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Japanese Punctuation Marks

edited March 2018 in Japanese
The punctuation marks commonly used in Japanese are 1) period, 2) comma, 3) quotation marks, 4) wave dash, 5) single dot, and 6) three dot leader. There is no n-dash, m-dash, colon, or semicolon in Japanese.

Today, we will look at the Japanese period, comma, and quotation marks.

1. Period

The Japanese period is called くてん kuten (formal) or まるmaru (informal). It's a small circle, and is used to mark the end of a sentence. It also marks the end of a question, instead of a question mark.

2. Comma

The Japanese comma is called とうてん tooten (formal) or てん ten (informal). Rules for the use of the Japanese comma are relatively loose. They may be placed wherever a natural break in the sentence might occur. An example of a common place you’d see a comma is right after a subordinate clause (such as a when clause and a while clause). You should keep in mind that the Japanese comma should not be placed immediately before a particle or conjunction.

3. Quotation marks 
「 」
The Japanese quotation marks are called かぎかっこ kagikakko. They are placed to the upper left of the first character and lower right of the last character in horizontal writing. Just like in English writing, Japanese quotation marks are used for quoting a word/phrase/sentence, and also for highlighting a word/phrase to attract special attention.


  • edited March 2018
    Here are three more Japanese punctuation marks:

    4. 波線 namisen Wave Dash

    波線 Namisen is mainly used to indicate duration such as five o’clock to seven o’clock or Monday through Friday. This usage corresponds to the English en dash (-). When you read 波線 namisen aloud in this usage, you’ll say から kara, which means "from". 波線 Namisen is also used to indicate ellipses. This usage is often seen in Japanese language text books where new verbs are introduced together with appropriate particles to be used with. This usage corresponds to the English ellipses mark “…”.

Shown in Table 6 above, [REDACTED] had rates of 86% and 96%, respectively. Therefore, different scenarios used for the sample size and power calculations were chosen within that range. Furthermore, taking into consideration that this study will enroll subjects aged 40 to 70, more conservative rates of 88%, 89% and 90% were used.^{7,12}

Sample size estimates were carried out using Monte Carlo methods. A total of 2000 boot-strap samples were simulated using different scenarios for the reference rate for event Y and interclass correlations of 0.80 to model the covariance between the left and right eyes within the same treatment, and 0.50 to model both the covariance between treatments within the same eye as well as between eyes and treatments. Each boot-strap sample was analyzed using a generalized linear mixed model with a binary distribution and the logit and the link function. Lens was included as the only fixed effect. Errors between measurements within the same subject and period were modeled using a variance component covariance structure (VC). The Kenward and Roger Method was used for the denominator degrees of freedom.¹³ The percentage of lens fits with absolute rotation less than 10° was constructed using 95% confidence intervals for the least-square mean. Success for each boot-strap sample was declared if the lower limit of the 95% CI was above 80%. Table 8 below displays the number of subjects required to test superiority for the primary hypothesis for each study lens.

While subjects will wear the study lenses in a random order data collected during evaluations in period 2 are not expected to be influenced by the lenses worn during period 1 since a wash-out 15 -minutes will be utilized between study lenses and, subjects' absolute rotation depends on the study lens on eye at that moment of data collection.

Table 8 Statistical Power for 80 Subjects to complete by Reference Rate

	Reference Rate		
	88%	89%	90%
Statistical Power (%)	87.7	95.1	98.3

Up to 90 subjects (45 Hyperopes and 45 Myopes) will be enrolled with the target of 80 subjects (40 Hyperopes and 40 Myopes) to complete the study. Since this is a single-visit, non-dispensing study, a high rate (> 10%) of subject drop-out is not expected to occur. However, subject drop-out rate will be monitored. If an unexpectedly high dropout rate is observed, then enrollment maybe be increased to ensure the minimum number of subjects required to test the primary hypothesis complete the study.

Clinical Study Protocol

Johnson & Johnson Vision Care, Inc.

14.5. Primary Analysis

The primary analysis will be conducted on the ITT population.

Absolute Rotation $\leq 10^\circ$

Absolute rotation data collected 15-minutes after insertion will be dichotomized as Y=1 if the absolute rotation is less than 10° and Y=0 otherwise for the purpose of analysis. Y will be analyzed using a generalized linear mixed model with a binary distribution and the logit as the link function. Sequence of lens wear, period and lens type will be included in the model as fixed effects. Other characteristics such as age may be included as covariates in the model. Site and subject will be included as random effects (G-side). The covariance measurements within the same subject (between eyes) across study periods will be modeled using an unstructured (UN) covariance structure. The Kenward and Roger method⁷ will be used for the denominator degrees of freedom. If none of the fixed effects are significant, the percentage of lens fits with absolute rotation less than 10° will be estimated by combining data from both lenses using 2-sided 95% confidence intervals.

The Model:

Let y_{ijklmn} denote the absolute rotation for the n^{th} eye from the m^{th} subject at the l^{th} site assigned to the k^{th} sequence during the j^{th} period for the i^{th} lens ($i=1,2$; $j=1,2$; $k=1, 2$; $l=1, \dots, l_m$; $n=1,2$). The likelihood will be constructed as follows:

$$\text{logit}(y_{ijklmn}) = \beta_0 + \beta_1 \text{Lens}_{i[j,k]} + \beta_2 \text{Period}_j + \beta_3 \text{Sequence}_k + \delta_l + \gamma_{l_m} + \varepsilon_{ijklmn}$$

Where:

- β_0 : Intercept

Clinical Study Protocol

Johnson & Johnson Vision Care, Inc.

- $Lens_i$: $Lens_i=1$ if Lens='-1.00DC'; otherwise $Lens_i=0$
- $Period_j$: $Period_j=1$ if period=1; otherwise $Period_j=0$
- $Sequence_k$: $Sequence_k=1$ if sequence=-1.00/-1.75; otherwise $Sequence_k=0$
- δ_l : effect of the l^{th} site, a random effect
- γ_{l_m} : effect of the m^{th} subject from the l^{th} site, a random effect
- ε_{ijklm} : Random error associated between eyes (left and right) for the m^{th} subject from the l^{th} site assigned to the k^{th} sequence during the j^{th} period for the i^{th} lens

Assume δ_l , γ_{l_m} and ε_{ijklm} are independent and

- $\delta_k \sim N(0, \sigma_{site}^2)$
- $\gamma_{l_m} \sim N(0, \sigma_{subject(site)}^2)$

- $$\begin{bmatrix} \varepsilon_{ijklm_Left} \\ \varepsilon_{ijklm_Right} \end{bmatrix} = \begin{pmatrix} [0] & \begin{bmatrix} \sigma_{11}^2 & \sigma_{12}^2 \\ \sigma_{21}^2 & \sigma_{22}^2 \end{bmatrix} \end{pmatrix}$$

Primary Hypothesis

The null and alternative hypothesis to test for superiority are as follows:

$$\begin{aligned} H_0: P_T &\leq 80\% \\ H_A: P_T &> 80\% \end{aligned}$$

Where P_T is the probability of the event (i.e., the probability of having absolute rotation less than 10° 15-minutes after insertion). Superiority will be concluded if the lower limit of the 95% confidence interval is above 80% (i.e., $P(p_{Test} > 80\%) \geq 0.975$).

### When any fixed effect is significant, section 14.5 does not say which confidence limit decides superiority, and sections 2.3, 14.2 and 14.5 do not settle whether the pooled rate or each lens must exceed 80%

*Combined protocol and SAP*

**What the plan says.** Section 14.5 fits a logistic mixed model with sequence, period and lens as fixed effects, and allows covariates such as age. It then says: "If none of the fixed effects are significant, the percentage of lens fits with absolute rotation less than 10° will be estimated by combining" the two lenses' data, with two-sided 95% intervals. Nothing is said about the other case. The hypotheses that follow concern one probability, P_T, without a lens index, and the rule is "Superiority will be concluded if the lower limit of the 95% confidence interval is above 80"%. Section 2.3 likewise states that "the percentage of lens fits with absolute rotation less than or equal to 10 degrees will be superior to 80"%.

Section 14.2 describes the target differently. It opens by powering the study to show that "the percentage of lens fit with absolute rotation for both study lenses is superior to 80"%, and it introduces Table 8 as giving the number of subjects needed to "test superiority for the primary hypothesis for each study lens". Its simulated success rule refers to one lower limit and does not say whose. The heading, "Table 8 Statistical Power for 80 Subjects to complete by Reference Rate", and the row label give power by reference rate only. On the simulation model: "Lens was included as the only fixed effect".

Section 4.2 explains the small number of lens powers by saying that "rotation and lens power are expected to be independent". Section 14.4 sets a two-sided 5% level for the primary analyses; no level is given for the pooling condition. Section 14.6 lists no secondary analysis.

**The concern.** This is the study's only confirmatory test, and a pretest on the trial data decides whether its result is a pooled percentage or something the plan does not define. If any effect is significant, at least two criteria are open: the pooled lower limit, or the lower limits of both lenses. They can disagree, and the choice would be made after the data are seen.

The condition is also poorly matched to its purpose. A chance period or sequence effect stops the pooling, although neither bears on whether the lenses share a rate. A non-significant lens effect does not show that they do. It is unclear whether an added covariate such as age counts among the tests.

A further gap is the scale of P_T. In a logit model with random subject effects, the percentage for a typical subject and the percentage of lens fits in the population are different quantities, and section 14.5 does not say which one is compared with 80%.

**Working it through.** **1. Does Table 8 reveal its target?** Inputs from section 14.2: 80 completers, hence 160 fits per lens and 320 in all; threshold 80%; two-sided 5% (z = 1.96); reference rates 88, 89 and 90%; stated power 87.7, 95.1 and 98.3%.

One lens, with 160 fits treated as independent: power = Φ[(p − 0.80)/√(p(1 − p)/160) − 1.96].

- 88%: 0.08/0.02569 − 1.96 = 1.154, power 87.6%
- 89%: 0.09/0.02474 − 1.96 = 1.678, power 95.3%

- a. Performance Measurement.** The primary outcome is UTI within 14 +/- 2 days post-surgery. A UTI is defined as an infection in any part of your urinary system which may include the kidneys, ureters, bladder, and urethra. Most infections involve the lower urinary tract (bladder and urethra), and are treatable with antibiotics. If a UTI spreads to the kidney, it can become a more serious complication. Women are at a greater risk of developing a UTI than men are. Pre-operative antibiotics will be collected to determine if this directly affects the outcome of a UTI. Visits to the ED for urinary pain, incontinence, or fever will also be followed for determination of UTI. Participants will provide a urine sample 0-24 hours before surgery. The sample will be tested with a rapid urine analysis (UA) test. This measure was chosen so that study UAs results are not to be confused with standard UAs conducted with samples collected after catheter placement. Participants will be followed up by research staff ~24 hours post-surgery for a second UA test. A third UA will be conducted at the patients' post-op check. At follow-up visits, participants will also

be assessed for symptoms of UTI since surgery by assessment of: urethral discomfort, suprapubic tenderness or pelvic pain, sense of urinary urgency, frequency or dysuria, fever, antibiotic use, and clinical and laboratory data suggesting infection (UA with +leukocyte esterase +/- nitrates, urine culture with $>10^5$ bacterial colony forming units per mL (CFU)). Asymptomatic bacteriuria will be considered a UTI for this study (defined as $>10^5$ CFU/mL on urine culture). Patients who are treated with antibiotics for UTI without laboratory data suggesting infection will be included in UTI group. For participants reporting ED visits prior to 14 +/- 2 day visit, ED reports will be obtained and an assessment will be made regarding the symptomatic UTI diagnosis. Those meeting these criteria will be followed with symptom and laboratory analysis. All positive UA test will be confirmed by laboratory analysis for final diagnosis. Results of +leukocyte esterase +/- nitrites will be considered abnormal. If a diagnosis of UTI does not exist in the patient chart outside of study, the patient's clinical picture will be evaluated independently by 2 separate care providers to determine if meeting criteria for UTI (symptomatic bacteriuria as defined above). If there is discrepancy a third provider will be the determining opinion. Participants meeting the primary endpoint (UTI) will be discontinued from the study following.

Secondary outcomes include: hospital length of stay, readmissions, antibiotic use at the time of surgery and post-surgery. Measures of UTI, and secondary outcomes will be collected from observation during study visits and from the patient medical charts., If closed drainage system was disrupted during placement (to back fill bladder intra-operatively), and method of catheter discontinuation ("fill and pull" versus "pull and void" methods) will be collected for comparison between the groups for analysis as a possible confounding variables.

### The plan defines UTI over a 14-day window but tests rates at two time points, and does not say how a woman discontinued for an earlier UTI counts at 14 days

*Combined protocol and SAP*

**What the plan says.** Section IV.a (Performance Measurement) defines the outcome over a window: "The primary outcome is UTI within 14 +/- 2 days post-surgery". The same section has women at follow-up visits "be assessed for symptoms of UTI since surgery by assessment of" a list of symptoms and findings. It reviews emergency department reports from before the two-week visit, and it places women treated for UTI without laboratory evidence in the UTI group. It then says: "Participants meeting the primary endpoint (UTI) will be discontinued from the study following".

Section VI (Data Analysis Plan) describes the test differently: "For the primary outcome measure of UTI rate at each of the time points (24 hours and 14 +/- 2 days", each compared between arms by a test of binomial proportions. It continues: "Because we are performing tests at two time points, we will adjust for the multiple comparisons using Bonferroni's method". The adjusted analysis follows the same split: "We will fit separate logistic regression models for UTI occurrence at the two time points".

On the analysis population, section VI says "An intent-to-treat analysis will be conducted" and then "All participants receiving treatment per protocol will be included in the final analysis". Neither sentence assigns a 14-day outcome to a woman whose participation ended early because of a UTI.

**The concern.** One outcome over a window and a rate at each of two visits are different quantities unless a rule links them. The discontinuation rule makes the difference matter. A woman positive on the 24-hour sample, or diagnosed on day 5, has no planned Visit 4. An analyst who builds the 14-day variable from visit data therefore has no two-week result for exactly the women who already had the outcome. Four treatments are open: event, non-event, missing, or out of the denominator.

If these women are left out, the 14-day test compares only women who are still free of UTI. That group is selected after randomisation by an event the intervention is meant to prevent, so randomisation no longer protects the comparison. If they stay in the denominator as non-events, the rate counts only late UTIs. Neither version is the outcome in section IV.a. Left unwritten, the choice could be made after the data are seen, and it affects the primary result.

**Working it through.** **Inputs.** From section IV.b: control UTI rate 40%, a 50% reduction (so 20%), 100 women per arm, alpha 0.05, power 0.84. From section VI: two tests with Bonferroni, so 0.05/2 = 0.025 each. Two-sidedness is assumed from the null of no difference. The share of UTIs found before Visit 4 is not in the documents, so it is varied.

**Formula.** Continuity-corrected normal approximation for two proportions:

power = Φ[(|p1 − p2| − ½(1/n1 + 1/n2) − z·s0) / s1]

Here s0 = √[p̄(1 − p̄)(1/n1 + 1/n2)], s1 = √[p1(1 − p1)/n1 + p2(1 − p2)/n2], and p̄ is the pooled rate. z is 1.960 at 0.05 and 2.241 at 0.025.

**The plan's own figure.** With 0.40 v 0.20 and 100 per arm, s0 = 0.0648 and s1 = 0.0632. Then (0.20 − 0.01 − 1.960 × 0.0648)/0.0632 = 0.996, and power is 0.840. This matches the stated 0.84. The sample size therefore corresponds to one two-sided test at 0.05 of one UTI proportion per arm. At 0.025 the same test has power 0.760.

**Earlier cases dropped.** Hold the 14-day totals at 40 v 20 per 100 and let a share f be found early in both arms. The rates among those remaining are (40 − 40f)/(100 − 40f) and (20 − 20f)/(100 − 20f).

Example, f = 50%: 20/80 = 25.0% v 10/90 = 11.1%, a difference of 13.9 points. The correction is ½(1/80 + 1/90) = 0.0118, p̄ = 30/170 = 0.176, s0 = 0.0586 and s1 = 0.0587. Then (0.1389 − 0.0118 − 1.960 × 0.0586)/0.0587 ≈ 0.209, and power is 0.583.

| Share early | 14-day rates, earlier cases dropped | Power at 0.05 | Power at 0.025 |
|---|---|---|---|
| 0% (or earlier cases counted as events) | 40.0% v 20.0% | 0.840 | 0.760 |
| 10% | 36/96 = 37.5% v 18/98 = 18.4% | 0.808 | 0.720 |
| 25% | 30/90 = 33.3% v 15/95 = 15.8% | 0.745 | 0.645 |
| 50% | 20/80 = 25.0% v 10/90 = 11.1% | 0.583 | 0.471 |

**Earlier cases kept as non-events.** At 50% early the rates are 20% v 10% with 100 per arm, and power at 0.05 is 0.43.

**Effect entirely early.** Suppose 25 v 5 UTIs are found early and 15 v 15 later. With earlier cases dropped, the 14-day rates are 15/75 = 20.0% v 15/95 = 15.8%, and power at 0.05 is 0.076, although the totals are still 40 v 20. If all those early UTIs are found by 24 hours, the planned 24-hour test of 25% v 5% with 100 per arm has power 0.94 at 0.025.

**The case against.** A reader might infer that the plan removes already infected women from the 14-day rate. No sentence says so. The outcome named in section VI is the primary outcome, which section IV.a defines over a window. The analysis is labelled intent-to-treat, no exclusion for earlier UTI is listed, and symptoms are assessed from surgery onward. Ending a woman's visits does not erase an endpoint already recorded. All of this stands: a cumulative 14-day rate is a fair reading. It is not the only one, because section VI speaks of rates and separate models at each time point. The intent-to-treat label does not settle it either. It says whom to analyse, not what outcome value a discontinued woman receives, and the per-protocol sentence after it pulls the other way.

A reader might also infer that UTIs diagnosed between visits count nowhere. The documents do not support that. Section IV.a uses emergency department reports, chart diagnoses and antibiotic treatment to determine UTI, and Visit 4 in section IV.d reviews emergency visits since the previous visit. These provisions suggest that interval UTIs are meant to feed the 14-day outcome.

5:00~7:00    goji kara shichiji     5:00-7:00
    月~金           gesu kara kin          Mon-Fri
    ~を食べます    ~o tabemasu      to eat…
    ~に行きます    ~ni ikimasu        to go to…

    5. 中点 nakaten Single Dot

    中点 Nakaten is used to indicate a break in foreign names and phrases. Mostly commonly it is placed between the first name and the last name written in katakana. A single dot is also used when listing items, to show options, for example. This usage corresponds to the English slash "/".  

    ジョン・スミス    Jon Sumisu     John Smith
    はい・いいえ        Hai Iie               Yes/No

    6. 三点リーダー  santen riidaa Three-dot Leader
    Just as 波線 namisen, 三点リーダー santen riidaa indicates ellipses. Additionally, it is used to indicate a special type of ellipses, suggesting unfinished thoughts or leaving readers to guess what is implied. This usage is observed with English ellipses as well.

    そう言ったけれど・・・。 Sou itta keredo...      I said so but...

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